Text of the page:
The color assigned to each cell can be according to the sentiment score assigned to an attribute in the sentiment analysis 222. The cells within each bar 232 are arranged in an order according to the sentiment scores, such that cells having like colors are grouped adjacent each other to form the portions of different colors contained in each bar 232.

FIG. 2 also shows a feedback path 236 from the visualizations 229, 226 to the attribute selection process 210. As examples, a user looking at visualizations 229, 226 can decide that certain attributes are not important, or that certain other attributes not shown would be interesting. Thus, the user can provide feedback (236) to de-select a visualized attribute or to select an additional attribute (not previously selected). In response to the user feedback (236), the attribute selection process 210 can be repeated to select a different subset of attributes for visualization analytics.

FIG. 3 shows an example calendar-view visualization 302 of cells corresponding to a respective attribute, which in this case is the “room” attribute selected at 304 in FIG. 3 (indicated by highlighting in the example of FIG. 3). A user can select the “room” attribute by clicking on or moving a cursor over the “room” attribute shown in the Frequent Attributes list in FIG. 3.

The “room” attribute is associated with various information in parentheticals, which in the example includes “(8592, +3677, −1829)”. The information in parentheticals is in the following format, according to some examples: (total number of reviews, number of positive reviews, number of negative reviews). The “+” symbol and “−” symbol in the parenthetical information indicates that the number is associated with positive or negative reviews, respectively.

In the calendar-view visualization 302, the cells corresponding to different data records are arranged in columns 306 and rows 308. Each column 306 represents a respective first time interval (e.g. month). Each row represents a respective second time interval (e.g. day) having a time length different from the first time interval. Each cell (represented by a small rectangular box in FIG. 3) is assigned a corresponding color depending on the type of feedback (indicated by a respective sentiment score) received for the “room” attribute in the corresponding data record. The cell is assigned the color green if the received feedback is positive, is assigned the color red if the received feedback is negative, and is assigned the color gray if the received feedback is neutral. In the example visualization 302 of FIG. 3, it can be seen that the “room” attribute is a high-frequency attribute, since the “room” attribute appears in greater than some predefined percentage threshold of the received reviews.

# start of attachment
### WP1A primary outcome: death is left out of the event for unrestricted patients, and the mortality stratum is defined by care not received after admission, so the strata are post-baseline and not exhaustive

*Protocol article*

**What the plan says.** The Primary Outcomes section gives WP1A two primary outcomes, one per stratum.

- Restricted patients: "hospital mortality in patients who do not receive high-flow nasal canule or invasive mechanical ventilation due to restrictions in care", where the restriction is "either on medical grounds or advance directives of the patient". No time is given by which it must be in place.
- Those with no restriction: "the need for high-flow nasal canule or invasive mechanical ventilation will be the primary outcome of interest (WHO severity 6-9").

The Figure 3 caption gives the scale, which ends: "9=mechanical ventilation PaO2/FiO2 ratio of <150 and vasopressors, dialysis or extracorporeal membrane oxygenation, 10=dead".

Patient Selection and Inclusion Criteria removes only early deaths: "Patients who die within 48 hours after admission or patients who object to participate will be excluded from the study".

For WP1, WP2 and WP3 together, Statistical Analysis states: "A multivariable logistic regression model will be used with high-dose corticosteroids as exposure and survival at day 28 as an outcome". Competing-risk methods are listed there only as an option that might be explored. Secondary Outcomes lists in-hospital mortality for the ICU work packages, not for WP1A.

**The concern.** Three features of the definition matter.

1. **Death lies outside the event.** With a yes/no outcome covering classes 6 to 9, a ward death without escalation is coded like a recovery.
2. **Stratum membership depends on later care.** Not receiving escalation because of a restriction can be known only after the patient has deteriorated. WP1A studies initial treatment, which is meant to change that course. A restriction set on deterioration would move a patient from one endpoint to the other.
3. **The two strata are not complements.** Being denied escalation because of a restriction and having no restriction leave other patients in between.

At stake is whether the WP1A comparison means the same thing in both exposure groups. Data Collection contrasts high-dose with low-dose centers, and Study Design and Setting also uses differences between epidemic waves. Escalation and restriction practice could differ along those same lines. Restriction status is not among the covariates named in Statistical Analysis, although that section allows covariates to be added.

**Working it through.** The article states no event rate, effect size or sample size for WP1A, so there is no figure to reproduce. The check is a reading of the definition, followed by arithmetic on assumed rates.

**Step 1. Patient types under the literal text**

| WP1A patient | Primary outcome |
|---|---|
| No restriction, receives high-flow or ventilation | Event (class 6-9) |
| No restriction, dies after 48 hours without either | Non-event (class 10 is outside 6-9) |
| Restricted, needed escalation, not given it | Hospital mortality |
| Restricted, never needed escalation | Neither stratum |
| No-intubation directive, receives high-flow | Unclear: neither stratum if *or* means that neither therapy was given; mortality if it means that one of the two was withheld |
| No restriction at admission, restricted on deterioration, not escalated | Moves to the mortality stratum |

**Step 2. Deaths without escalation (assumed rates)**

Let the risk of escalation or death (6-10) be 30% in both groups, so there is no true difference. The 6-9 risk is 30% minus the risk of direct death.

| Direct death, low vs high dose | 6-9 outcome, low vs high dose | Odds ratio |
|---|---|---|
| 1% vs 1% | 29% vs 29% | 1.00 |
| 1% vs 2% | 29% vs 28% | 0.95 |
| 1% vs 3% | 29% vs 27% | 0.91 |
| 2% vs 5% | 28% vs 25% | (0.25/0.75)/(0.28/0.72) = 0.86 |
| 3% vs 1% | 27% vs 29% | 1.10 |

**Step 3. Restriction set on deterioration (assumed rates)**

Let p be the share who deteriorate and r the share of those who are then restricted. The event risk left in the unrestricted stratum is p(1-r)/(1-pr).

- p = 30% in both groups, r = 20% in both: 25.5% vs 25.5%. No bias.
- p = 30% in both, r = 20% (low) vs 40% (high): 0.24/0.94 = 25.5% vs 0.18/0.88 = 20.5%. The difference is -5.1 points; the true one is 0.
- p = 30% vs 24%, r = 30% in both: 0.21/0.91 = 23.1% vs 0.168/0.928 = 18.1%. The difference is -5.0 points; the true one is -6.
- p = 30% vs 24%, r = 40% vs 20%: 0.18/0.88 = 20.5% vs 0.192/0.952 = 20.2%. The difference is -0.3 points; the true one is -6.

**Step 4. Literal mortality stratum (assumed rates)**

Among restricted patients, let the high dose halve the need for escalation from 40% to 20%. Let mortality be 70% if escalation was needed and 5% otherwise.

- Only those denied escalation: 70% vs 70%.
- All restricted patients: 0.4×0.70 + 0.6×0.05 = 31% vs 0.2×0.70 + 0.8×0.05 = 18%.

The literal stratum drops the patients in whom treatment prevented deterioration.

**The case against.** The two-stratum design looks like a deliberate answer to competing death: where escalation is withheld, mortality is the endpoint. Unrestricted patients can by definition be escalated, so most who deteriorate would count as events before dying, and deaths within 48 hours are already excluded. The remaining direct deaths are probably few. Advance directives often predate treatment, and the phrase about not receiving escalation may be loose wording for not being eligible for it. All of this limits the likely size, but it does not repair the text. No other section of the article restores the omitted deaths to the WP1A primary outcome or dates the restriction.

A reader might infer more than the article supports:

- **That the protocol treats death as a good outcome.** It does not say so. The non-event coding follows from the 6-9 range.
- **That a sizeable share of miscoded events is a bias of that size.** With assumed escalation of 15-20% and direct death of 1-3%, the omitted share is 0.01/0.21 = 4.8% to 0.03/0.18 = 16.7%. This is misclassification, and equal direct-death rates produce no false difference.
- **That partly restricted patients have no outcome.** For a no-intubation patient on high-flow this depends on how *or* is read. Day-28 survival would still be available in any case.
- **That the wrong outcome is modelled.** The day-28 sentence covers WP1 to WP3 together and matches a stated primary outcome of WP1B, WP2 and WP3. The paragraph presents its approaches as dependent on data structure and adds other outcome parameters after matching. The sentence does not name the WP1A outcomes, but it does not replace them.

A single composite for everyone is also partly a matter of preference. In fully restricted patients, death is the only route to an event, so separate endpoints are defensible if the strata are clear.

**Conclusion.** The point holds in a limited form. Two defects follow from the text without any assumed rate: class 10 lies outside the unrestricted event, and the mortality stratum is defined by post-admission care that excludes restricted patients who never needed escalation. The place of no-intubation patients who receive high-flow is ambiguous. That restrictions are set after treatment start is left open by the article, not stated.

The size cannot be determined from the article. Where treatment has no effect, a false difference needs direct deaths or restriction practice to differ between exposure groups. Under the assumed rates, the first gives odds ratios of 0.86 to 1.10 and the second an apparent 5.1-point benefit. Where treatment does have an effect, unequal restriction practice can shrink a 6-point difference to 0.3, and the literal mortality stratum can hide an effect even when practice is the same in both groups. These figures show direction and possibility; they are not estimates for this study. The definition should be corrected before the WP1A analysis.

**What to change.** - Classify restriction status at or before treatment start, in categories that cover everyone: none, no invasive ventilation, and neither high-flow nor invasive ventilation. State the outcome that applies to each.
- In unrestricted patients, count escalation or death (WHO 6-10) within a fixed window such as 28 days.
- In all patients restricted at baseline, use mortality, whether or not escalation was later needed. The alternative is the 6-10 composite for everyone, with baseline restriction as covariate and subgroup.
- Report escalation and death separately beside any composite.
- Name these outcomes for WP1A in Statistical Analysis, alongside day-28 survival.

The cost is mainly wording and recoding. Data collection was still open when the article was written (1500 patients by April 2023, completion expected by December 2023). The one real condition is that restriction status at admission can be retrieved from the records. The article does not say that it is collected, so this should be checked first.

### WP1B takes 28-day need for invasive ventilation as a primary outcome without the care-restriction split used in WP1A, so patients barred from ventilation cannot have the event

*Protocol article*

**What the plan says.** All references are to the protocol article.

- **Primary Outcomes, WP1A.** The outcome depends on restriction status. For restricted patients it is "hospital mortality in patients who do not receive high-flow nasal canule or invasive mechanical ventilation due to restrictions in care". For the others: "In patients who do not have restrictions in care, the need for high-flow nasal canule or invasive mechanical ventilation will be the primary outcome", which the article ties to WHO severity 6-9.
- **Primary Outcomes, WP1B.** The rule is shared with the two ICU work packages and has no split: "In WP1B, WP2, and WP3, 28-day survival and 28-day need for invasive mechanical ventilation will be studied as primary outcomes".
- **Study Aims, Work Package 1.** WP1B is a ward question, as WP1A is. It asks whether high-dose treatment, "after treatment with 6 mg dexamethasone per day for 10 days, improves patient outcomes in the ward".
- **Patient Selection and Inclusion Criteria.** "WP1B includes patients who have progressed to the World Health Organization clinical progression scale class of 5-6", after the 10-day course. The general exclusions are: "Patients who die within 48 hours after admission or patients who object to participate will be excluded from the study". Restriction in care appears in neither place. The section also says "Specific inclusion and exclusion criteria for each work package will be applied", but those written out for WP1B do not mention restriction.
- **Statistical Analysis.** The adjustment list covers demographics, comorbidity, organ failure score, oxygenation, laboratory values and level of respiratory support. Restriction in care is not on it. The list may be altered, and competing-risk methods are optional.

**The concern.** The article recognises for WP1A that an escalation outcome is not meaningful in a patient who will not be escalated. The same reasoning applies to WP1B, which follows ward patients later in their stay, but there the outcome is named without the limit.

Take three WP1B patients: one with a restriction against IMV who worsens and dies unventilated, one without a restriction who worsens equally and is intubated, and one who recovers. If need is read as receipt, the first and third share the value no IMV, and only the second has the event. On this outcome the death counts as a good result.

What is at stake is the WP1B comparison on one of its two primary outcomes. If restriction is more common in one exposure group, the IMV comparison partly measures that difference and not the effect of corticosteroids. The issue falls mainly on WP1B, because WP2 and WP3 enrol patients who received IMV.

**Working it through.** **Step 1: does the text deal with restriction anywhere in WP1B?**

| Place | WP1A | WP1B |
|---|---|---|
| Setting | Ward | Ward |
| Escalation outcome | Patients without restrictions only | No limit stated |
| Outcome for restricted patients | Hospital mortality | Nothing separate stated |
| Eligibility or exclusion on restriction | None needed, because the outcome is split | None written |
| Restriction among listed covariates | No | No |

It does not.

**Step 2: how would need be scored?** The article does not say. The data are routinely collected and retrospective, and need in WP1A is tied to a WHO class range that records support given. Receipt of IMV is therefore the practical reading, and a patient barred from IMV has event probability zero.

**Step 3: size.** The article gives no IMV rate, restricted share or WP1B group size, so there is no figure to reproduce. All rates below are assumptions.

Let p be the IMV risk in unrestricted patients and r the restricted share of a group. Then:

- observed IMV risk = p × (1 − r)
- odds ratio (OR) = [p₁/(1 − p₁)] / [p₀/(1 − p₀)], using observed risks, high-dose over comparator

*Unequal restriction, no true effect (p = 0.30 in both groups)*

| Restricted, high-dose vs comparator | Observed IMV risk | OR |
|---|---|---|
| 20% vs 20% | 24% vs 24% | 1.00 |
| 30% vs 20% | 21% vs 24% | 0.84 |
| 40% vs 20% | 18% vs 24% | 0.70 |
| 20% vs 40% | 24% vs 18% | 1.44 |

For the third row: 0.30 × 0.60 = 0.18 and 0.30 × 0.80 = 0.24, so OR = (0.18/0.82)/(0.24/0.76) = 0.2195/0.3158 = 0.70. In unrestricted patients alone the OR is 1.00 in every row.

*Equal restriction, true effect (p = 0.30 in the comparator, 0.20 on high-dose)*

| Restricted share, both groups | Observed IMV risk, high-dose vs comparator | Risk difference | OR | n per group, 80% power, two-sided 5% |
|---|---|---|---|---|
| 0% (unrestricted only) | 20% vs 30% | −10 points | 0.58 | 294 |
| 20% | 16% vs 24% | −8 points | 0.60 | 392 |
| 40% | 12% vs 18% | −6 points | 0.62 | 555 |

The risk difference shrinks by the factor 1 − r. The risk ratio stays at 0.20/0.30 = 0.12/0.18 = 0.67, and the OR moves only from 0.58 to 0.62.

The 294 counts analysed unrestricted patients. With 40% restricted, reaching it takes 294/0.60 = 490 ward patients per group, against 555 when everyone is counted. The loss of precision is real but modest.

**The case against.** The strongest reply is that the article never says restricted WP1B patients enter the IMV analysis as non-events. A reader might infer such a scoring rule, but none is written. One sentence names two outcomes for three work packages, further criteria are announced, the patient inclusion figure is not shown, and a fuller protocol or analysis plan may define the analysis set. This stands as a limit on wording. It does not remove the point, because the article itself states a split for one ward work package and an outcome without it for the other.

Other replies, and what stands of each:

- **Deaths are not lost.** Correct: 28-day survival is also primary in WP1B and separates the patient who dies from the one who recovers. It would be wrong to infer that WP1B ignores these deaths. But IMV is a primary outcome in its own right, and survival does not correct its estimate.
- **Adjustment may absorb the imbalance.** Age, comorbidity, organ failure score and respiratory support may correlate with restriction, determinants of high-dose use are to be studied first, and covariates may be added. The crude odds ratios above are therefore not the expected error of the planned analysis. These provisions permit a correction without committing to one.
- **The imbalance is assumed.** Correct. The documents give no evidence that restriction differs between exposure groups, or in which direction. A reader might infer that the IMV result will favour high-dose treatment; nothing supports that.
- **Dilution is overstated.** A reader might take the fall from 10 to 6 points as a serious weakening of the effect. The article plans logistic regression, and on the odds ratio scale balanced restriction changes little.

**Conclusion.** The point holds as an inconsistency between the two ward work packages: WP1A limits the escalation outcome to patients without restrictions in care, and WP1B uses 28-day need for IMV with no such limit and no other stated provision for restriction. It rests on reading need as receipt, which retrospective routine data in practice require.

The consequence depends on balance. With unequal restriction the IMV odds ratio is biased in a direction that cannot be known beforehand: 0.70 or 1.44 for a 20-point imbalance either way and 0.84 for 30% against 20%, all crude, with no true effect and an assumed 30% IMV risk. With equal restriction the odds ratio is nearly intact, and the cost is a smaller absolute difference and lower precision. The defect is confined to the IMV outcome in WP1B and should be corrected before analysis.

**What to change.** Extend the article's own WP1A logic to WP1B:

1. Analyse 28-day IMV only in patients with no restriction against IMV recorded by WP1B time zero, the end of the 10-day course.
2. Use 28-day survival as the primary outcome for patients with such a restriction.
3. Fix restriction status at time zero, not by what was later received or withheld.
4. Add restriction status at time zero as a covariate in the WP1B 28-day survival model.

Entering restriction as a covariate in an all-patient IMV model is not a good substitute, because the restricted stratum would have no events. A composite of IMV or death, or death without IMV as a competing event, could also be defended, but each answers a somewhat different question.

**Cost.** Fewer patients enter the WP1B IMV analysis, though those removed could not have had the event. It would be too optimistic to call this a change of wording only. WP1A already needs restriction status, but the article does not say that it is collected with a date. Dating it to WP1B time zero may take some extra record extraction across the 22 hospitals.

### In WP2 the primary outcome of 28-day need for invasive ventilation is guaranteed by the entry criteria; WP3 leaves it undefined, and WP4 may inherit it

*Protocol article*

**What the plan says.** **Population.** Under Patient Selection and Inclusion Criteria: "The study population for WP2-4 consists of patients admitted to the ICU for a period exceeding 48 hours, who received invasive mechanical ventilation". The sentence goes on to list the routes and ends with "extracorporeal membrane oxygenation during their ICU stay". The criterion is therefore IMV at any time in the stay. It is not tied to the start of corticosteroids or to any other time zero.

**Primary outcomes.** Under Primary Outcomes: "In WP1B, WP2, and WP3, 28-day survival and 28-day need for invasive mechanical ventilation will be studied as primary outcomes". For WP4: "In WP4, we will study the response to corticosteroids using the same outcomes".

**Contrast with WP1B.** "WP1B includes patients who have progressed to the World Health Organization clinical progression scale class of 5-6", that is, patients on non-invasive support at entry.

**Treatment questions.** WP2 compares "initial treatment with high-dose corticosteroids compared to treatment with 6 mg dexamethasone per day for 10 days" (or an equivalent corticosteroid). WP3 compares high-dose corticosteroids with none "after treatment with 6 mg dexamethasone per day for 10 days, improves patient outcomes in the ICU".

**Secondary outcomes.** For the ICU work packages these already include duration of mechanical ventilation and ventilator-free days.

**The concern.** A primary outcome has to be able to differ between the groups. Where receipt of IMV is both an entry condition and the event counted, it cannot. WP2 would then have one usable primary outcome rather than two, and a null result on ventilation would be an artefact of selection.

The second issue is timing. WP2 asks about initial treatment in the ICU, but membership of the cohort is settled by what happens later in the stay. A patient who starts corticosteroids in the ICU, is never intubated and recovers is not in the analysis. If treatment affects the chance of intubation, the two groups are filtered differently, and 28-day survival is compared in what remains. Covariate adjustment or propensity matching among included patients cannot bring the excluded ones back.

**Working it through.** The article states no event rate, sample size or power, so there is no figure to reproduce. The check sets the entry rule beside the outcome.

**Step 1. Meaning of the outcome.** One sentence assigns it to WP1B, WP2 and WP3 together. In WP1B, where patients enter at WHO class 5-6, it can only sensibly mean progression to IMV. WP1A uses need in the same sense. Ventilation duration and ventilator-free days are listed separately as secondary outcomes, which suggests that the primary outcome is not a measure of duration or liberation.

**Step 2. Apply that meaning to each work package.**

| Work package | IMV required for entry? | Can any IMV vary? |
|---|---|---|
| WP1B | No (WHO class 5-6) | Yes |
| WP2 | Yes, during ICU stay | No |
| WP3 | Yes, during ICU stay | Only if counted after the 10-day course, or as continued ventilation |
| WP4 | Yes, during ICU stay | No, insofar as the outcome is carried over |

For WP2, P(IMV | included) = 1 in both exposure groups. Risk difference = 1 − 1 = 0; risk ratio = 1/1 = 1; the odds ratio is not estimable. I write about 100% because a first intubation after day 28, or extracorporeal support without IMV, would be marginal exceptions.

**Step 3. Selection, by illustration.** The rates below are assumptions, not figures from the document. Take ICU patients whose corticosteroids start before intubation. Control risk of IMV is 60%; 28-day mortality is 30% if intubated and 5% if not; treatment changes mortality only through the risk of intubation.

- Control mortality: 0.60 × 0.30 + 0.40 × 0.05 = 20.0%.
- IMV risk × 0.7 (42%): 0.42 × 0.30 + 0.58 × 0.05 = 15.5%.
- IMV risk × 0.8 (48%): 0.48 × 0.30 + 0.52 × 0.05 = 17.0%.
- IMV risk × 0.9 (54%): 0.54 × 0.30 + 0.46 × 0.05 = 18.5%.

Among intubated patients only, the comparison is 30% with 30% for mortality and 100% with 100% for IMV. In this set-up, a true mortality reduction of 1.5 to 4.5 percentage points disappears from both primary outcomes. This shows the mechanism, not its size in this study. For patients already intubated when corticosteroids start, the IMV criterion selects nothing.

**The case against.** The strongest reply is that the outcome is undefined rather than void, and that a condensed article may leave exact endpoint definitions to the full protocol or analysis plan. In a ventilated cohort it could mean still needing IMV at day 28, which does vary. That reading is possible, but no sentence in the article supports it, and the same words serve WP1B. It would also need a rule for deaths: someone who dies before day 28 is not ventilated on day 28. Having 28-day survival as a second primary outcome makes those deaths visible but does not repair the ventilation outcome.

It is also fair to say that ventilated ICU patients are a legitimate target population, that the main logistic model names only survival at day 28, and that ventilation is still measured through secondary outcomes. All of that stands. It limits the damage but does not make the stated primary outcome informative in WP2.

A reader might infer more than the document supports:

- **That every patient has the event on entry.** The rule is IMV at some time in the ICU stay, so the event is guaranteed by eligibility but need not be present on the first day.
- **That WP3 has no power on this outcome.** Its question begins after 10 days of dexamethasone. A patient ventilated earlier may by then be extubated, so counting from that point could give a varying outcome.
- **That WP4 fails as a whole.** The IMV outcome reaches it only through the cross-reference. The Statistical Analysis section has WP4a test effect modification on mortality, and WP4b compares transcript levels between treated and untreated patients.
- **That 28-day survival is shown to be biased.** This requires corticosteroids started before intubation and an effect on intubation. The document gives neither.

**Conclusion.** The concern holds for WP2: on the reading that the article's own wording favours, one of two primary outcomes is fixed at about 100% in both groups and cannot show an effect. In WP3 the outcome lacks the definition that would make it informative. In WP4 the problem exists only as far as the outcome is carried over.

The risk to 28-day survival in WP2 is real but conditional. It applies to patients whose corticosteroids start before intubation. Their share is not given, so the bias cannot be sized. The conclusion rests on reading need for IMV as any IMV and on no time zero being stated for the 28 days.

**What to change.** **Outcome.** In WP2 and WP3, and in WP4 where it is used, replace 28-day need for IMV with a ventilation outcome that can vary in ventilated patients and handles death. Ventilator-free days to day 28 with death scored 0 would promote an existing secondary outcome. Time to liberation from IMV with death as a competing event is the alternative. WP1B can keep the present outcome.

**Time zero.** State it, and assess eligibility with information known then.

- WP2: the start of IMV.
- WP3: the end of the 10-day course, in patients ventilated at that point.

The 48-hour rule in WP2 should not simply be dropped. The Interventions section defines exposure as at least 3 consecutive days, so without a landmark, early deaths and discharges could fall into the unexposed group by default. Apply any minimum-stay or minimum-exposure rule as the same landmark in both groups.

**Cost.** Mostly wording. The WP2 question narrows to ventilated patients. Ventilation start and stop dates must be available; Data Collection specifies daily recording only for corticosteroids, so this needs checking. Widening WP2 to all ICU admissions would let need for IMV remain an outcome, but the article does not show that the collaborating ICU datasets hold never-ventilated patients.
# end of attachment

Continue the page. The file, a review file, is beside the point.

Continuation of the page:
FIG. 3 also shows a pop-up box 310, where the pop-up box contains specific user comments received in a particular data record. A viewer can position a cursor over a particular cell, and the pop-up box 310 would appear that contains the specific user comments of the data record associated with the particular cell. In addition to user comments, date and time information 312 can also be displayed in the pop-up box 310.

FIG. 4 illustrates another example calendar-view visualization 402. In this example, a different attribute is selected for viewing, in this case a “price” attribute. As can be seen in the visualization 402 of FIG. 4, the number of positive feedbacks (represented by the green cells) far outnumber the number of negative feedback (represented by the red cells). This is an indication that the “price” attribute is a high-difference attribute (according to the high-difference selection criterion discussed above), and thus would be a desirable attribute for visualization.

FIG. 5 shows yet another calendar-view visualization 502. In the visualization 502, the attribute that is visualized is the “luggage” attribute. In this example, it can be seen that in column 504, there is a density of cells 506 occurring on a particular day in October. The region in the circle 508 indicates that the “luggage” attribute is associated with a high time density of reviews (according to the time density selection criterion discussed above), which is an indication that the “luggage” attribute can be more important than other attributes.

FIG. 6A-6C illustrate another example visualization. In FIG. 6A, a number of attributes are highlighted (selected) in a screen 600 listing attributes that are to be subject to visualization analytics according to some implementations. These selected attributes are visualized in visualization screens shown in FIGS. 6B and 6C. Each of FIGS. 6B and 6C depicts a respective graph chart and bar chart. FIG. 6B shows a graph chart 602 and a bar chart 604 for the selected attributes, while FIG. 6C shows a graph chart 606 and a bar chart 608 for the selected attributes.

The difference between FIGS. 6B and 6C is that the visualizations of FIG. 6B are for a one-month period, whereas the visualizations of FIG. 6C are for a six-month period. Based on comparison between the visualizations of FIGS. 6B and 6C, a user can easily compare user feedback over a one-month period versus a six-month period, and find various interesting facts. For example, after six months, the “cartridge” attribute may be associated with more negative reviews (as compared to negative reviews in the one-month period), but other attributes may be associated with fewer negative reviews (such as the “ink” and “replacement” attributes).